Blogging From A to Z Challenge (April 2016)
The theme I’ve chosen for this year’s blogging challenge is ‘Travel’, and in keeping with my theme I have taken you along on my fun trips to various places to date. Some of my travel destinations are inaccessible by air, land and water and an active imagination is what you need for going to these out of the world destinations. Today we are going on a pink trip to a city very close to my heart, Jaipur. The alphabet of the day is ‘J’. Come travel with me and see my world.
Jaipur on New Year’s Day
I was a Rajput princess in my earlier life, I am certain of it. My long-suffering husband has no other recourse but to agree with me when I make such bizarre statements. He is a Rajput in this life, hails from a quaint village in Himachal Pradesh. We were born and brought up in Mumbai, got married there and then moved to Goa and Kochi due to his job as a Naval Officer in the Indian Navy. This put my trip to Jaipur, to trace my imaginary royal roots on a back-burner 🙂
I always wanted to visit Rajasthan – it was my heartfelt desire to go to Jaipur in particular, don’t know why. Maybe I did have blue blood in my veins many lifetimes ago but which has now turned a normal shade of red.
Jaipur is the capital and largest city of the Indian state of Rajasthan in Northern India. It was founded on 18 November 1727 by Maharaja Jai Singh II, the ruler of Amer after whom the city is named. Jaipur is known as the Pink city of India. Jaipur is also famous for its Jaipur Literature Festival, world’s largest free literature festival in which country-wide authors, writers and literature lovers participate. (Source)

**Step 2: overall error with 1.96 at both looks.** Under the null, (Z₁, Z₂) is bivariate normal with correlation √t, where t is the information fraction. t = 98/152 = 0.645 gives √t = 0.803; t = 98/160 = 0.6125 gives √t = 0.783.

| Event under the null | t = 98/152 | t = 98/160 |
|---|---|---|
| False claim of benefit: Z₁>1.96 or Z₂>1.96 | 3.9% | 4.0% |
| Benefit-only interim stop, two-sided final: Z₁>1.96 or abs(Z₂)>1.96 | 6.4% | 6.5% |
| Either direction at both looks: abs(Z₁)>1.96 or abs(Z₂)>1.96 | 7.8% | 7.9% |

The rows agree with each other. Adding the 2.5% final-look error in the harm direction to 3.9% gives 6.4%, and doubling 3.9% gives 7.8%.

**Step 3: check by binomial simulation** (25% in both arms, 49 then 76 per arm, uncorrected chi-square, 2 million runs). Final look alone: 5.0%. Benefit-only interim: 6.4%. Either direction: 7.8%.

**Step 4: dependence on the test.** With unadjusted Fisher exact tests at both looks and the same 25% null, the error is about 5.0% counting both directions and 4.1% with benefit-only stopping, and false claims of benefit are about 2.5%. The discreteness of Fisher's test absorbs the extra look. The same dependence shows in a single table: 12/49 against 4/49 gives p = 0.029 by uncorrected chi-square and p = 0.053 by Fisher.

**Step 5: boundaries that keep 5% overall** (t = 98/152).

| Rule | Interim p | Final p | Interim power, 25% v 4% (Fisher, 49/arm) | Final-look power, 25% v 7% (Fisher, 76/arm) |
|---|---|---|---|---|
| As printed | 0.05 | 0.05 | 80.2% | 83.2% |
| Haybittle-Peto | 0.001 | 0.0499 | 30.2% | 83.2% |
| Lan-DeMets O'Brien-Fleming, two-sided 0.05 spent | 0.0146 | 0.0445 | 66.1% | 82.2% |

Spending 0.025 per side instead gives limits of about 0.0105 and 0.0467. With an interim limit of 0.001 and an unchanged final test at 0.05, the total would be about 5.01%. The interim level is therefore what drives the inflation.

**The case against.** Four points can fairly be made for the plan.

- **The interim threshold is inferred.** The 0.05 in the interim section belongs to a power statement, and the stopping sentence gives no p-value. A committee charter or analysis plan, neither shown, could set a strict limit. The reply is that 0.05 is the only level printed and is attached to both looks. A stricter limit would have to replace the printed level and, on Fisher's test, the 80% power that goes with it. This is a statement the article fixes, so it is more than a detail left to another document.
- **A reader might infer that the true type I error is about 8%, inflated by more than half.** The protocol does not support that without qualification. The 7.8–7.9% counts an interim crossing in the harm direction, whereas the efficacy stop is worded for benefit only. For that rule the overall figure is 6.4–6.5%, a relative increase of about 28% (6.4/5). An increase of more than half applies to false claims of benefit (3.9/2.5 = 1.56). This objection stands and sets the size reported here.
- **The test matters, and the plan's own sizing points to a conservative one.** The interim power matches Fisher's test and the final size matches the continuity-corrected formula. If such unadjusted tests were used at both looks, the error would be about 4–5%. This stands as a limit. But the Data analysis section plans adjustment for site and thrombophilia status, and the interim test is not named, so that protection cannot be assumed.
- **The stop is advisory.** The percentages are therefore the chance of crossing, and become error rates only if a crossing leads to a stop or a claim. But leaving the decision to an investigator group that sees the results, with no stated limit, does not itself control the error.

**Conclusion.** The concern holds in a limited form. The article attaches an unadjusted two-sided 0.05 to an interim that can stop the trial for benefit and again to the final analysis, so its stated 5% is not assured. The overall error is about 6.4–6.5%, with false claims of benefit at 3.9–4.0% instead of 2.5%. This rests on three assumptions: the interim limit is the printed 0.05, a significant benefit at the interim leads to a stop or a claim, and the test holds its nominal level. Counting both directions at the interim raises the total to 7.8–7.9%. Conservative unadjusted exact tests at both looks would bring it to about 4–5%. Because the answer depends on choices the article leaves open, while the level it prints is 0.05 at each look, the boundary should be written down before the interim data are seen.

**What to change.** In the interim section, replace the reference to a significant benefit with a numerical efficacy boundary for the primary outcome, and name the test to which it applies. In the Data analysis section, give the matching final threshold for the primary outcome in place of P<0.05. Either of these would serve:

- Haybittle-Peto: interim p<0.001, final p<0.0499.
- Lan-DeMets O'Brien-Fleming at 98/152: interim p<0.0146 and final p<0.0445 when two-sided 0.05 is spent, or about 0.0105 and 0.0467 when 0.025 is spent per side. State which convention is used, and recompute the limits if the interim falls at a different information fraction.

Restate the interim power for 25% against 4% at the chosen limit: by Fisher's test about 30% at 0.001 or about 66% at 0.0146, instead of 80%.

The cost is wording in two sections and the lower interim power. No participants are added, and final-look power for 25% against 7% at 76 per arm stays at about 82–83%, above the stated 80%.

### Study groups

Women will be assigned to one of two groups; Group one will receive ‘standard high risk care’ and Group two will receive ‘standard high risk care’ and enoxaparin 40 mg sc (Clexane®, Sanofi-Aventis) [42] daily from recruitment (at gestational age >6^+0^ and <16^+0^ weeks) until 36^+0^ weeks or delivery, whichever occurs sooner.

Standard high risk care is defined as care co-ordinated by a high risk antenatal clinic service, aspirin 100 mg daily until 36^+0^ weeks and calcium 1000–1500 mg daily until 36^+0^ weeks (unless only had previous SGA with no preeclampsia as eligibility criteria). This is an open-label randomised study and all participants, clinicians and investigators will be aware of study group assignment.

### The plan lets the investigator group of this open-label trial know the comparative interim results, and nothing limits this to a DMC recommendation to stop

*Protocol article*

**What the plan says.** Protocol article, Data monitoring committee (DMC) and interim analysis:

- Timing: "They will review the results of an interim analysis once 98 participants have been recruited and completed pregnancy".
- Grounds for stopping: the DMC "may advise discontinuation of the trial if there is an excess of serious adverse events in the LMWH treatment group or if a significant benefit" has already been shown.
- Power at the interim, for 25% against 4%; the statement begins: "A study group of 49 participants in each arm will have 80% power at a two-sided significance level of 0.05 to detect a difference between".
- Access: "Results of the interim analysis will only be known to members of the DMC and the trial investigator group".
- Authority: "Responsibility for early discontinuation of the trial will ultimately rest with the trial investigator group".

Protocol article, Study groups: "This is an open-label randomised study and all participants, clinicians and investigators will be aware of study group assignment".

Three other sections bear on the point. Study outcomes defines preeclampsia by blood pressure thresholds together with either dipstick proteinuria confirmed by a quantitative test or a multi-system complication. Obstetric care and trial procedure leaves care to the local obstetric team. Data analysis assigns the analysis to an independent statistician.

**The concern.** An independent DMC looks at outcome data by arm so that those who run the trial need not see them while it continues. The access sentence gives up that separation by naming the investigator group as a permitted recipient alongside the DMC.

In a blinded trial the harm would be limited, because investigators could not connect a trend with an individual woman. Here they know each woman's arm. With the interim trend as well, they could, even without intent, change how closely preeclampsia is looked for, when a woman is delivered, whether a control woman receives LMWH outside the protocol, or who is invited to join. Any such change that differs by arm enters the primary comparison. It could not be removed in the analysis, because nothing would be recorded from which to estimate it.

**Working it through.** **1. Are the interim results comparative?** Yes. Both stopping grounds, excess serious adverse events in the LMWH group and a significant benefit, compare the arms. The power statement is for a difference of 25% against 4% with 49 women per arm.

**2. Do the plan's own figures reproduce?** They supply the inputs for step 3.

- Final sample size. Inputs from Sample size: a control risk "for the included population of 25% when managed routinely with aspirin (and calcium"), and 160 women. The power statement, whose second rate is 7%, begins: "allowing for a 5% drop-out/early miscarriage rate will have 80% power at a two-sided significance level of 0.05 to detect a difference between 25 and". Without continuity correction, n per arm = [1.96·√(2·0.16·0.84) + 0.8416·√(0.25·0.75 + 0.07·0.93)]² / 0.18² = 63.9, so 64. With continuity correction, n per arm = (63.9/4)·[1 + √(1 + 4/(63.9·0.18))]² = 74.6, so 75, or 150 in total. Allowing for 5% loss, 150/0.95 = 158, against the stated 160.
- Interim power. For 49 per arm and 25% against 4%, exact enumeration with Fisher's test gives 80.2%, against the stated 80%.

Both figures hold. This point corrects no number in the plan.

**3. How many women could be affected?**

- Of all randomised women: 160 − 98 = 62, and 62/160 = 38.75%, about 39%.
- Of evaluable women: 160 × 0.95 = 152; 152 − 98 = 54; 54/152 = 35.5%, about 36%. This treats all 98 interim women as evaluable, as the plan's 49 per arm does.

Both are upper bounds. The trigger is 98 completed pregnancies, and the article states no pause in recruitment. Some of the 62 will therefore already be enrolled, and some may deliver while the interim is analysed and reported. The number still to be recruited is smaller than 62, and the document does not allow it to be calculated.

On 1st January 2014, I emotionally blackmailed my hubby to take me to Jaipur, I wanted to begin my new year on a happy and colorful note 🙂 So here we were at Indira Gandhi International Airport, waiting to board a flight to Jaipur on a cold new year’s morning. I did some quick shopping at the airport, bought a lovely cardigan from Marks and Spencer; after all I was going to the pink city, to paint the town red in my lilac cardigan 🙂
We reached Jaipur in the afternoon and the hotel’s car picked us up. We checked in and after a quick-lunch headed for Chokhi Dhani, an ethnic Rajasthani village. It has been recreated to let the guests have a taste of the simple yet vibrant lives of people of Rajasthan. I had heard a lot about this place from my friends who had been here and I was eagerly looking forward to my maiden visit to this rustic Rajasthani wonderland. The entry fee charged at the entrance covers the cost of a traditional, authentic vegetarian dinner inside the village.
There were bullock cart rides and camel rides for a price. The astrologers were sitting holding the hands of their naive and trusting clients while reading their palms. There were women in thatched huts and mud houses, cooking traditional Indian breads (rotis)over tandoors and chulhas. Artisans were dancing on metal plates while balancing many metal pots on their heads.Henna was being applied to the tourists’ hands. The puppet shows and dance (Kathputli) were a major attraction.
There were also traditional dresses that tourists could take on hire for a nominal price, and get their pictures clicked in these colorful garments by professional photographers there. There were a lot of household items laid out in shelves in the showcases for our viewing pleasure, head-gears in various colors were on display too. The place had a homely festive feel, everybody was happy, experimenting with new cuisines, clothes, modes of transport and generally having a good time.
The folk dancers were doing the traditional Gujarati dandiya dance ( Every dancer holds two long wooden sticks, one in each hand and taps (either gently or with a considerable amount of force, depending on his mood and tempo of the song :)), on the sticks the person dancing opposite them is holding. The dandiyas resemble the sticks a drummer sports. The tourists are invited to dance with the professionals on makeshift stages, which are raised platforms. I love the dandiya raas and didn’t hesitate when they called me up on the stage to dance with them.
I bought a couple of skirts, mirror work bags, some cushion covers and bed-sheets from the shopping area inside the complex before saying goodbye to Chokhi Dhani. Ticked off another place from my bucket list 🙂
Next day we went to the Lake palace(Jal mahal), Amer fort, City palace museum, Nahargarh fort, Hawa mahal and the Govind Devji Temple. Each place needs a dedicated blog-post to do it justice so until next time, happy travels 🙂
By Sulekha Rawat